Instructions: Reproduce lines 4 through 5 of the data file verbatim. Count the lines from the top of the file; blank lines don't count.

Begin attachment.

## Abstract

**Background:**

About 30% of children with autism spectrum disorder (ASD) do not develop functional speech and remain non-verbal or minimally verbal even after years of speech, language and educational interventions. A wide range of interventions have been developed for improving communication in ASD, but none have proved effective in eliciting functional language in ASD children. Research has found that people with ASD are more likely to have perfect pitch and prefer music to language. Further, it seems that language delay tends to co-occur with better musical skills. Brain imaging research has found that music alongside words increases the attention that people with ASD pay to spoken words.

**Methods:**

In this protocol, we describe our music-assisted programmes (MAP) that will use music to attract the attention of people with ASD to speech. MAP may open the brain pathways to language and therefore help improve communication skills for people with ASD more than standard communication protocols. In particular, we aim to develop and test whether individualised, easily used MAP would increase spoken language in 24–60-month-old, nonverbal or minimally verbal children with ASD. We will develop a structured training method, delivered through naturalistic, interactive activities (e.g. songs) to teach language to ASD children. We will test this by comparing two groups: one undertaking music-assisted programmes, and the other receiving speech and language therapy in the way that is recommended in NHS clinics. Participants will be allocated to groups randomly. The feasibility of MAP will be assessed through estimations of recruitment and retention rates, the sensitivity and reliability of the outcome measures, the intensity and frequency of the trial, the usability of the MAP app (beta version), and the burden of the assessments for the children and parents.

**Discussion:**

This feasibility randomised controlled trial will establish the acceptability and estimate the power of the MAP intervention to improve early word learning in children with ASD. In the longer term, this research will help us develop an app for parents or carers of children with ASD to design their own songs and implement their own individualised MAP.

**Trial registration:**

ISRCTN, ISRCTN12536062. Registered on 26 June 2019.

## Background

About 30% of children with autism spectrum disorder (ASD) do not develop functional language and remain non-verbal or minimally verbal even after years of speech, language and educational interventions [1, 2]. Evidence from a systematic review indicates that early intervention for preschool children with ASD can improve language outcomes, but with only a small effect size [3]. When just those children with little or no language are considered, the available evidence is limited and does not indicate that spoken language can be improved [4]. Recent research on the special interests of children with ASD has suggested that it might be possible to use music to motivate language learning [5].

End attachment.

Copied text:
**Methods:**

In this protocol, we describe our music-assisted programmes (MAP) that will use music to attract the attention of people with ASD to speech. MAP may open the brain pathways to language and therefore help improve communication skills for people with ASD more than standard communication protocols. In particular, we aim to develop and test whether individualised, easily used MAP would increase spoken language in 24–60-month-old, nonverbal or minimally verbal children with ASD. We will develop a structured training method, delivered through naturalistic, interactive activities (e.g. songs) to teach language to ASD children. We will test this by comparing two groups: one undertaking music-assisted programmes, and the other receiving speech and language therapy in the way that is recommended in NHS clinics. Participants will be allocated to groups randomly. The feasibility of MAP will be assessed through estimations of recruitment and retention rates, the sensitivity and reliability of the outcome measures, the intensity and frequency of the trial, the usability of the MAP app (beta version), and the burden of the assessments for the children and parents.